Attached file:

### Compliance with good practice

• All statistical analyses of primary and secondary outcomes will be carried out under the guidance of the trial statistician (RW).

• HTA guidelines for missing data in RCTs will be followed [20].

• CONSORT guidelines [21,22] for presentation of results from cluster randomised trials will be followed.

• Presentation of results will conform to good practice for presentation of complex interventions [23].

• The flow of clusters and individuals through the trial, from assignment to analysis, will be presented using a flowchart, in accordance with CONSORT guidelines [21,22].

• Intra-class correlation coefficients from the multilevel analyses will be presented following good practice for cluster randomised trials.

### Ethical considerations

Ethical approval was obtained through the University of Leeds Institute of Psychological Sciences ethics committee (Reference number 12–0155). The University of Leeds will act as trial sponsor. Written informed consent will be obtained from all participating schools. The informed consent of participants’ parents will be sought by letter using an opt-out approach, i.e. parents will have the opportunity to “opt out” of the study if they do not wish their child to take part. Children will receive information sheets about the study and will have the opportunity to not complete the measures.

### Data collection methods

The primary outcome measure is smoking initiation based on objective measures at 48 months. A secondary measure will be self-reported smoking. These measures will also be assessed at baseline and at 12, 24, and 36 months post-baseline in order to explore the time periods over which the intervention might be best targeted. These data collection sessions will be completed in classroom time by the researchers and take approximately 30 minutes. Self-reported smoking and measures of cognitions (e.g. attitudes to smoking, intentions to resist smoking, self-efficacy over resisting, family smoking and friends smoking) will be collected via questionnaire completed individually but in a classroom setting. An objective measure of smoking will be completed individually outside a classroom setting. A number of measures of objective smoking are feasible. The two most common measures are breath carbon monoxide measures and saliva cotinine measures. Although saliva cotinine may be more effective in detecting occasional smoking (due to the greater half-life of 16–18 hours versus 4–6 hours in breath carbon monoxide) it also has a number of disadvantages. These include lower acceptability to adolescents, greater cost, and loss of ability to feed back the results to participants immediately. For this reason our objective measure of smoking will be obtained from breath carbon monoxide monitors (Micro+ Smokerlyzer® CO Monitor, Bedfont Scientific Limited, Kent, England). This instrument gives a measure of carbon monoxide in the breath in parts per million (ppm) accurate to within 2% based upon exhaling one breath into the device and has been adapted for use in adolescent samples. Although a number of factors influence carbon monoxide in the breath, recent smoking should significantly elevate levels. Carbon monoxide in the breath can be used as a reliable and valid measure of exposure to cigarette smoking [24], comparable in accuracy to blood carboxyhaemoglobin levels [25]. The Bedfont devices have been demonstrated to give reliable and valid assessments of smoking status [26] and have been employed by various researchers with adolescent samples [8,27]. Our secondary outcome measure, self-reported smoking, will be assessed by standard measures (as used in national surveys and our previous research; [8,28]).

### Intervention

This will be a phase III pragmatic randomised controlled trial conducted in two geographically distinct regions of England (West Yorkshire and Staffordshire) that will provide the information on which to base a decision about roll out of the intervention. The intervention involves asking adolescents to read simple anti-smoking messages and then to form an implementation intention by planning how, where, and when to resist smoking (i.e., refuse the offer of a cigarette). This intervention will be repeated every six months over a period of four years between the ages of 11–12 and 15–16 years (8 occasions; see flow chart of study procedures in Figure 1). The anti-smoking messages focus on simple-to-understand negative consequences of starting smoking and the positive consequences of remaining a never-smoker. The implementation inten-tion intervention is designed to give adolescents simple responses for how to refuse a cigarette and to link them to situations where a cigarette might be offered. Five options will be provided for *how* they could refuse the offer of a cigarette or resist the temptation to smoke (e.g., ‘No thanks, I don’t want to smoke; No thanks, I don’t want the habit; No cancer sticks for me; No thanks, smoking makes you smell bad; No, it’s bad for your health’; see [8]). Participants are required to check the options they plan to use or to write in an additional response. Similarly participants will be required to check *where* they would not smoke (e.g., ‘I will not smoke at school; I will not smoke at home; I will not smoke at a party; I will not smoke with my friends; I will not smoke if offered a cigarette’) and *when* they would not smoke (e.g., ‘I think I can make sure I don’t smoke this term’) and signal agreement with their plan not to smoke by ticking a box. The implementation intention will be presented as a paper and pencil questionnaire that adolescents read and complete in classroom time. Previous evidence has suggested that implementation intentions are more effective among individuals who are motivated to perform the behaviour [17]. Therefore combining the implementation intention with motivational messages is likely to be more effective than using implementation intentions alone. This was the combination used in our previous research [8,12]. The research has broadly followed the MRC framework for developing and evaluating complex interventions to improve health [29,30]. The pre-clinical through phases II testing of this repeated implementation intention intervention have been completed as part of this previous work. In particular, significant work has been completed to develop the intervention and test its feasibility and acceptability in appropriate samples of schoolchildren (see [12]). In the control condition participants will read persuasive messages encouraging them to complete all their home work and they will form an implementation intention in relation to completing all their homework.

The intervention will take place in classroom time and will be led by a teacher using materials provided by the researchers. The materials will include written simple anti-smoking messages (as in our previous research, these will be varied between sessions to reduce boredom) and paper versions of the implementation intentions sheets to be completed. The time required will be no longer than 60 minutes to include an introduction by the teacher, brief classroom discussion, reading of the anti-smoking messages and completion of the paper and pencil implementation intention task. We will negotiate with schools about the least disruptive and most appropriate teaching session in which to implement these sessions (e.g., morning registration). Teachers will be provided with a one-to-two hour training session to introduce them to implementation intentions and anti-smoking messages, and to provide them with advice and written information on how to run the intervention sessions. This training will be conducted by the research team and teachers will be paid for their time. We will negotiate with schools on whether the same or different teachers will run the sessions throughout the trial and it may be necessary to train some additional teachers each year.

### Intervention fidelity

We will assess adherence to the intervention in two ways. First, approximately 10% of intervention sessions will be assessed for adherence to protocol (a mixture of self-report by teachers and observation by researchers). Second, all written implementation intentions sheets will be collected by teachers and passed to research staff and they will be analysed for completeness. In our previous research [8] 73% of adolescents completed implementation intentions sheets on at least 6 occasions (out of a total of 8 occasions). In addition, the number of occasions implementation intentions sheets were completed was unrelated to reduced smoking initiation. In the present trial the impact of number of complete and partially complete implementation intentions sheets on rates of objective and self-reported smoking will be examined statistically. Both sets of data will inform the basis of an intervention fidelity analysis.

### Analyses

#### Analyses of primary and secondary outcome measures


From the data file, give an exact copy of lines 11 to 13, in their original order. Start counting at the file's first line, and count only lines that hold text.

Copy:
The primary outcome measure is smoking initiation based on objective measures at 48 months. A secondary measure will be self-reported smoking. These measures will also be assessed at baseline and at 12, 24, and 36 months post-baseline in order to explore the time periods over which the intervention might be best targeted. These data collection sessions will be completed in classroom time by the researchers and take approximately 30 minutes. Self-reported smoking and measures of cognitions (e.g. attitudes to smoking, intentions to resist smoking, self-efficacy over resisting, family smoking and friends smoking) will be collected via questionnaire completed individually but in a classroom setting. An objective measure of smoking will be completed individually outside a classroom setting. A number of measures of objective smoking are feasible. The two most common measures are breath carbon monoxide measures and saliva cotinine measures. Although saliva cotinine may be more effective in detecting occasional smoking (due to the greater half-life of 16–18 hours versus 4–6 hours in breath carbon monoxide) it also has a number of disadvantages. These include lower acceptability to adolescents, greater cost, and loss of ability to feed back the results to participants immediately. For this reason our objective measure of smoking will be obtained from breath carbon monoxide monitors (Micro+ Smokerlyzer® CO Monitor, Bedfont Scientific Limited, Kent, England). This instrument gives a measure of carbon monoxide in the breath in parts per million (ppm) accurate to within 2% based upon exhaling one breath into the device and has been adapted for use in adolescent samples. Although a number of factors influence carbon monoxide in the breath, recent smoking should significantly elevate levels. Carbon monoxide in the breath can be used as a reliable and valid measure of exposure to cigarette smoking [24], comparable in accuracy to blood carboxyhaemoglobin levels [25]. The Bedfont devices have been demonstrated to give reliable and valid assessments of smoking status [26] and have been employed by various researchers with adolescent samples [8,27]. Our secondary outcome measure, self-reported smoking, will be assessed by standard measures (as used in national surveys and our previous research; [8,28]).

### Intervention

This will be a phase III pragmatic randomised controlled trial conducted in two geographically distinct regions of England (West Yorkshire and Staffordshire) that will provide the information on which to base a decision about roll out of the intervention. The intervention involves asking adolescents to read simple anti-smoking messages and then to form an implementation intention by planning how, where, and when to resist smoking (i.e., refuse the offer of a cigarette). This intervention will be repeated every six months over a period of four years between the ages of 11–12 and 15–16 years (8 occasions; see flow chart of study procedures in Figure 1). The anti-smoking messages focus on simple-to-understand negative consequences of starting smoking and the positive consequences of remaining a never-smoker. The implementation inten-tion intervention is designed to give adolescents simple responses for how to refuse a cigarette and to link them to situations where a cigarette might be offered. Five options will be provided for *how* they could refuse the offer of a cigarette or resist the temptation to smoke (e.g., ‘No thanks, I don’t want to smoke; No thanks, I don’t want the habit; No cancer sticks for me; No thanks, smoking makes you smell bad; No, it’s bad for your health’; see [8]). Participants are required to check the options they plan to use or to write in an additional response. Similarly participants will be required to check *where* they would not smoke (e.g., ‘I will not smoke at school; I will not smoke at home; I will not smoke at a party; I will not smoke with my friends; I will not smoke if offered a cigarette’) and *when* they would not smoke (e.g., ‘I think I can make sure I don’t smoke this term’) and signal agreement with their plan not to smoke by ticking a box. The implementation intention will be presented as a paper and pencil questionnaire that adolescents read and complete in classroom time. Previous evidence has suggested that implementation intentions are more effective among individuals who are motivated to perform the behaviour [17]. Therefore combining the implementation intention with motivational messages is likely to be more effective than using implementation intentions alone. This was the combination used in our previous research [8,12]. The research has broadly followed the MRC framework for developing and evaluating complex interventions to improve health [29,30]. The pre-clinical through phases II testing of this repeated implementation intention intervention have been completed as part of this previous work. In particular, significant work has been completed to develop the intervention and test its feasibility and acceptability in appropriate samples of schoolchildren (see [12]). In the control condition participants will read persuasive messages encouraging them to complete all their home work and they will form an implementation intention in relation to completing all their homework.